There is an asymmetry here. If the gain to each individual consumer from buying CDs from Amazon rather than HMV is, say, £50 over a year (more accurately, whatever else could be bought with that £50), but the cost to each HMV employee is £5,000 in lost wages (assuming they believe there are other jobs available but paying £5,000 less) then the employees will be incentivised and concentrated and so could agitate for measures to prevent the market process by which the new method takes their market share.
We see this in markets the world over. There are the vast subsidies to US farmers (usually big agribusiness who donate generously to political campaigns) which cost the average American family a few hundred dollars a year but form a large chunk of agricultural income. There are the associations of High Street shops who band together to prevent supermarkets opening nearby although, in that case as in others, the balance of lobbying power can lie with the new method.
Whichever side has the most power, entrenched producers or potential market entrants, doesn’t really matter, what is important is that this moves us from the market process to the political process. Producers try to win market share, not by providing a good or service at a price and quality that is more attractive than others, but by shutting others out of the market. As a rights based argument, we have moved from voluntary contracting to coercion.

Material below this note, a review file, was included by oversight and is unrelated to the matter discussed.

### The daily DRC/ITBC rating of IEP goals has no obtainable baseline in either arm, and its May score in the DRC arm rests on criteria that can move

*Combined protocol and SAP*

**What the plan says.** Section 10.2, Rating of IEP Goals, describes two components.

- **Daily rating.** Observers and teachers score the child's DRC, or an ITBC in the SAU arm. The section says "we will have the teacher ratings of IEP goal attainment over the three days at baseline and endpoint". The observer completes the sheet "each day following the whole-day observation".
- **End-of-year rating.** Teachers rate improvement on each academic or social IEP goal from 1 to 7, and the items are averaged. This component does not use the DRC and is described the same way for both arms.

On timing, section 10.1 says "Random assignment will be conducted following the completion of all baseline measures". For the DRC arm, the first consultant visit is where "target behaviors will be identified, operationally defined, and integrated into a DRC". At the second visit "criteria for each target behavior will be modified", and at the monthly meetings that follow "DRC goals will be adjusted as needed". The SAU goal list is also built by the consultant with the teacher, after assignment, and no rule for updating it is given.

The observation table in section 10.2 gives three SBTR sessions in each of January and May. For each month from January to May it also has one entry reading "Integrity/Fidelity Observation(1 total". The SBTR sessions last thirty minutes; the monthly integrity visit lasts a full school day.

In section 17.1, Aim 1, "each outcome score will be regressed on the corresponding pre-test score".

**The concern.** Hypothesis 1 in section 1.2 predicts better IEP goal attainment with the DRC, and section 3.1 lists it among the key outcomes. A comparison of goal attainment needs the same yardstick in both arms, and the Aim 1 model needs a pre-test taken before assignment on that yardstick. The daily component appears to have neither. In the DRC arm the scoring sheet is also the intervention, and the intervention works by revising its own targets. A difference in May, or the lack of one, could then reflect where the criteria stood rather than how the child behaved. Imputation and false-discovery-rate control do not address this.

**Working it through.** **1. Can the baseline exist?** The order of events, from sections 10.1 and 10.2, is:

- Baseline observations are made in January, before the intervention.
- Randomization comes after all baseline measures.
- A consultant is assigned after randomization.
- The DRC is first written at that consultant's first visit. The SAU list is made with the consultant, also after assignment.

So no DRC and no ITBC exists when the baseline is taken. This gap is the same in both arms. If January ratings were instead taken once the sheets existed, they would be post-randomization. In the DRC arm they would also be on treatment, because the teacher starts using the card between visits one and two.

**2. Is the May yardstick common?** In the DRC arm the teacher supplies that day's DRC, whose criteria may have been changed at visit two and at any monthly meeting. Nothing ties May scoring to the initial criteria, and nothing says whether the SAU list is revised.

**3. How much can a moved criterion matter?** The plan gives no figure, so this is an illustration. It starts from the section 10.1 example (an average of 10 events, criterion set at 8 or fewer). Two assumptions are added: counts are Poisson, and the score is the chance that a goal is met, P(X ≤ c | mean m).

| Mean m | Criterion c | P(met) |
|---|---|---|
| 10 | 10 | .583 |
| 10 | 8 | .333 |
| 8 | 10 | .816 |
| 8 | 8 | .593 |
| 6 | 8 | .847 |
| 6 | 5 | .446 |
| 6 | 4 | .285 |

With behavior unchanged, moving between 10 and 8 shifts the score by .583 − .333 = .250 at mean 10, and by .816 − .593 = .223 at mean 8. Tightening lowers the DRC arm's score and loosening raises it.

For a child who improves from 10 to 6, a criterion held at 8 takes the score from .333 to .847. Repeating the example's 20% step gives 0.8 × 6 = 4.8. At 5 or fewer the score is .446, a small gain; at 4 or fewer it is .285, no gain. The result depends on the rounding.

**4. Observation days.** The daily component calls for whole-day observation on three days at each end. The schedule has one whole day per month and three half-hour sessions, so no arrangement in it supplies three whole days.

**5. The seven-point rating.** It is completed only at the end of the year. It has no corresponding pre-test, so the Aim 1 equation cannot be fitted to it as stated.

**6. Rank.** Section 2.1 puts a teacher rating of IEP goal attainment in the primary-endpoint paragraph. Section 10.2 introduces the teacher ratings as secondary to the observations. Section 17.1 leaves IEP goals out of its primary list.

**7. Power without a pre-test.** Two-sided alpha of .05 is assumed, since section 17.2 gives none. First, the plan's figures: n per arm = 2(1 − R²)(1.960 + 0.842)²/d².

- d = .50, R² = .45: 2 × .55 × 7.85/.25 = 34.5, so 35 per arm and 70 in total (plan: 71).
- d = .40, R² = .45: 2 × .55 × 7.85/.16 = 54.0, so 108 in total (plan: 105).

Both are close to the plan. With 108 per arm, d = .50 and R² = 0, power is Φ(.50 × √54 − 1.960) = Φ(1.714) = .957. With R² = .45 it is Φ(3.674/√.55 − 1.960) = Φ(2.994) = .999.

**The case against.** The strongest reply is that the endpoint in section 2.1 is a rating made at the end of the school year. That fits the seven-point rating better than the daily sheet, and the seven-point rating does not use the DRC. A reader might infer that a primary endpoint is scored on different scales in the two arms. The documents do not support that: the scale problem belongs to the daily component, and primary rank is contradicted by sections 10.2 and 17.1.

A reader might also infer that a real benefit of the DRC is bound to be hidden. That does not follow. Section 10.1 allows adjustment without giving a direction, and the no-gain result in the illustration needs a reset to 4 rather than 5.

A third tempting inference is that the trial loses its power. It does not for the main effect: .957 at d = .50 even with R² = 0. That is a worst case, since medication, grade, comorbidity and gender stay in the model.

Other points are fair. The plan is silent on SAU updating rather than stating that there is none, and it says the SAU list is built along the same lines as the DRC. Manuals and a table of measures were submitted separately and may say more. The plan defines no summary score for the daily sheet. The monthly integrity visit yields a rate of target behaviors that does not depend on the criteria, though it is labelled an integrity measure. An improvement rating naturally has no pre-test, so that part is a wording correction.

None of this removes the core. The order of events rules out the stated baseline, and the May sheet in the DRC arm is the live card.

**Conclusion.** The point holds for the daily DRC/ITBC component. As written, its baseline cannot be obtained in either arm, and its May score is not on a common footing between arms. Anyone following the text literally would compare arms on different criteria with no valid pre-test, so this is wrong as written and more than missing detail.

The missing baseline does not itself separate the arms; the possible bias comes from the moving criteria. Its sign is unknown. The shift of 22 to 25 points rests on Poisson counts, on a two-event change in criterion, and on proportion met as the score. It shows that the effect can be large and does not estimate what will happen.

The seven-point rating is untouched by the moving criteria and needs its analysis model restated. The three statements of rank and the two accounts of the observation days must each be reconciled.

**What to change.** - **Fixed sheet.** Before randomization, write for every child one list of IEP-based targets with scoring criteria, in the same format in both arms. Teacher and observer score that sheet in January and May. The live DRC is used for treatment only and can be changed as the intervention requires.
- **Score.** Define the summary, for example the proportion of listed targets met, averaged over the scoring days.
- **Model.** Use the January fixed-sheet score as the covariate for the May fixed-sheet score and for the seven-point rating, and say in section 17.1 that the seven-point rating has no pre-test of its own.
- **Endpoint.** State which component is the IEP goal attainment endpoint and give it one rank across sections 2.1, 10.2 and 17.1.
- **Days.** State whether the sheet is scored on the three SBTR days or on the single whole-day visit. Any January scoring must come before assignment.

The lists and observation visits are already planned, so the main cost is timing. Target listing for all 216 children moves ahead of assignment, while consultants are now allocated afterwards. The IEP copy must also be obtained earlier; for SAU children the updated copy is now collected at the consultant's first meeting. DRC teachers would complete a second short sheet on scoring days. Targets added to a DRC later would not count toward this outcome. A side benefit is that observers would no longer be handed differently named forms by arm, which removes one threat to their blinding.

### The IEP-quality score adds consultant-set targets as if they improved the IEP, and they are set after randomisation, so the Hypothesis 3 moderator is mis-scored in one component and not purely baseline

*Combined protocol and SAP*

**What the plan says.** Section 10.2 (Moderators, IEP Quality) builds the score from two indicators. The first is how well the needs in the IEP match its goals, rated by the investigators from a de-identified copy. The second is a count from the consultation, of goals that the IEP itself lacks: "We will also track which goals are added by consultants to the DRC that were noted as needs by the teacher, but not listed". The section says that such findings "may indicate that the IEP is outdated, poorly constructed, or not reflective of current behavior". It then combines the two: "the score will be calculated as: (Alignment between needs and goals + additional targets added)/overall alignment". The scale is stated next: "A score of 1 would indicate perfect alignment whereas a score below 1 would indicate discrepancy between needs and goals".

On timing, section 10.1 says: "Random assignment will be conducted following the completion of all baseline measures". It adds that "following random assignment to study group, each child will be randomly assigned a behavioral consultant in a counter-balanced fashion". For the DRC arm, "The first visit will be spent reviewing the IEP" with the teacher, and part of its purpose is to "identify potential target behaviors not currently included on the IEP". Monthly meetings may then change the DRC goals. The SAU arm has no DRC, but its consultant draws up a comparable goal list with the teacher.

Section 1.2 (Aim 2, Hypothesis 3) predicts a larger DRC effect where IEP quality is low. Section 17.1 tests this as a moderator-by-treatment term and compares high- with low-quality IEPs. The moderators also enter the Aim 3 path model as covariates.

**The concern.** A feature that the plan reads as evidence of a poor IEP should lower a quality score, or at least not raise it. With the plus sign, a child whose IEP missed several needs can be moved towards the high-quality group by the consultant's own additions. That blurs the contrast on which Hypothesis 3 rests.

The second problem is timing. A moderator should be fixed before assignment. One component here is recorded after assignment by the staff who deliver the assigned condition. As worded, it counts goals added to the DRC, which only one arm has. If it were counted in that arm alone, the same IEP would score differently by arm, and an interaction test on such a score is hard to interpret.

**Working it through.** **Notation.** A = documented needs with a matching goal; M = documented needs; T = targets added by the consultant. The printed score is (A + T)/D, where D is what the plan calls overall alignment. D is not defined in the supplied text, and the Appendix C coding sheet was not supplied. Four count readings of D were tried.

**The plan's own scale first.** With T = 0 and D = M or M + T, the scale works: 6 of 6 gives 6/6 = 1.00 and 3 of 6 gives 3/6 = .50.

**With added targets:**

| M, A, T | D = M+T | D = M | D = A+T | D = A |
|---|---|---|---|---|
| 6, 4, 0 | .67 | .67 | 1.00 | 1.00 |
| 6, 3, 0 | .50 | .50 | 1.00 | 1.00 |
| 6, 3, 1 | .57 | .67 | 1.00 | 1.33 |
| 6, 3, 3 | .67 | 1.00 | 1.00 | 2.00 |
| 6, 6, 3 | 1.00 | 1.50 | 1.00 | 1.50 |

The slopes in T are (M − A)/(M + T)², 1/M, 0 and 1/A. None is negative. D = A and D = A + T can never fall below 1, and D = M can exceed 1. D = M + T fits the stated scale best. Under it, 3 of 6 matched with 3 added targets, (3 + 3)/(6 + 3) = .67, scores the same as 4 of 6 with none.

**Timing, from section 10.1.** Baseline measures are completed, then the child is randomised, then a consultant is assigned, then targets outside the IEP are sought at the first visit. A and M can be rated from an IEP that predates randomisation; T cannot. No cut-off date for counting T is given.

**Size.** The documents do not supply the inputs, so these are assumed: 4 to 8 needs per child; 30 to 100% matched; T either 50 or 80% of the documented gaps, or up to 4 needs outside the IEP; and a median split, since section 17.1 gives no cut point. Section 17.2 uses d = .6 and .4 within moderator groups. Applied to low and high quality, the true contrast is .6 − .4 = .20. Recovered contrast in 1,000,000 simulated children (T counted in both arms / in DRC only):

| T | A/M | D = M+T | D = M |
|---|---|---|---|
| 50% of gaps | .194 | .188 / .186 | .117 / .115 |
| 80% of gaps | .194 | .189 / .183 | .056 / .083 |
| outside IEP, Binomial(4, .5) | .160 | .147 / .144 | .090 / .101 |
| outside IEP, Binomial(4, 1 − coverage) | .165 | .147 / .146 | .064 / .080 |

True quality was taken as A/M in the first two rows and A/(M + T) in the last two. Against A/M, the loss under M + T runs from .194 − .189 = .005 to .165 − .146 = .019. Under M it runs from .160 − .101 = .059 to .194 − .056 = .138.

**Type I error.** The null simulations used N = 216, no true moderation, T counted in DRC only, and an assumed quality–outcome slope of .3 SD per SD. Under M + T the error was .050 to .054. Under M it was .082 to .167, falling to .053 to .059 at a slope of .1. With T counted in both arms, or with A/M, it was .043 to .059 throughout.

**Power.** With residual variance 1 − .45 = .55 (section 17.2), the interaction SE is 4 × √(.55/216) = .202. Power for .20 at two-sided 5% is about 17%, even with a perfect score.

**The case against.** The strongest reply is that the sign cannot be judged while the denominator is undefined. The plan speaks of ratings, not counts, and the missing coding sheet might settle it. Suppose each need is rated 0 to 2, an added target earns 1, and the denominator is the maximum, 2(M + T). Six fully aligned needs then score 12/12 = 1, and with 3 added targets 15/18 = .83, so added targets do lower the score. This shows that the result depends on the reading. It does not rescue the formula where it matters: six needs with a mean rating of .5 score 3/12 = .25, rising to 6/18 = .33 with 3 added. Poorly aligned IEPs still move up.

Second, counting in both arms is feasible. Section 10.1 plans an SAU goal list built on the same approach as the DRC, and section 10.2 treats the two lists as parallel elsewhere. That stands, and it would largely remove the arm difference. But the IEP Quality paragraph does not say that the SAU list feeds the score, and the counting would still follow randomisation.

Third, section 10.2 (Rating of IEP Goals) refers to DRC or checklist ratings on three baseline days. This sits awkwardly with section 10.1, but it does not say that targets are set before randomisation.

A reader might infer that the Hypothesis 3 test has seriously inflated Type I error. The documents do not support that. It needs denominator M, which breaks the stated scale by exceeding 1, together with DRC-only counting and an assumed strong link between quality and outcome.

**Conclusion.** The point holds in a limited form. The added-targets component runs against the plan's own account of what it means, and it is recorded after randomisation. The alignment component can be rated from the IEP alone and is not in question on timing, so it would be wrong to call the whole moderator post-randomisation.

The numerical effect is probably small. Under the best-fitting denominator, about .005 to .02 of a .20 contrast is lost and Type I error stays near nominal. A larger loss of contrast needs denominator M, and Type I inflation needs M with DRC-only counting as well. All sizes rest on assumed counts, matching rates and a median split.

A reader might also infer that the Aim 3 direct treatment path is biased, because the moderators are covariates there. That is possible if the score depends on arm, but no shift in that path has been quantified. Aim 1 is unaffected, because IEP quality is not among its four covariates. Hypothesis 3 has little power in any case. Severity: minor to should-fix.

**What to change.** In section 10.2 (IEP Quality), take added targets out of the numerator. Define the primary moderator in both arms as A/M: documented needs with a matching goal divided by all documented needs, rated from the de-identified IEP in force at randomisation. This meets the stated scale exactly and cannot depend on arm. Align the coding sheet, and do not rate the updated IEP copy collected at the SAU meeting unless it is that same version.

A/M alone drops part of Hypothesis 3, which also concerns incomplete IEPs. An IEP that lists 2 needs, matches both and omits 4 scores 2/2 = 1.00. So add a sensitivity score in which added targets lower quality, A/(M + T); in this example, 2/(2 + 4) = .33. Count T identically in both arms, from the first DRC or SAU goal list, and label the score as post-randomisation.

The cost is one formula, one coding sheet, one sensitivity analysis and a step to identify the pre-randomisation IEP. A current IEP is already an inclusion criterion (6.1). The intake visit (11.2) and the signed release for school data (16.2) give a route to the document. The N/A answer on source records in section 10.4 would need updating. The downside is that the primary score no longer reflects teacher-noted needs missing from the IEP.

As a practical argument, the non-market protection of existing producers at the expense of relatively more efficient new producers decreases the welfare of consumers which eventually decreases the welfare of producers too (insofar as they are also consumers). The history of all human material progress is the history of increasing productivity; of getting the same output from reduced inputs or more output from the same inputs.
If Amazon or iTunes are able to put Bob Dylan on your turntable or Fritz Lang on your screen with fewer resources than HMV can – the buildings, the staff, and everything that went into producing them – then those resources are freed up to produce something else to increase our enjoyment beyond Blonde on Blonde and Metropolis; good or service X or Y.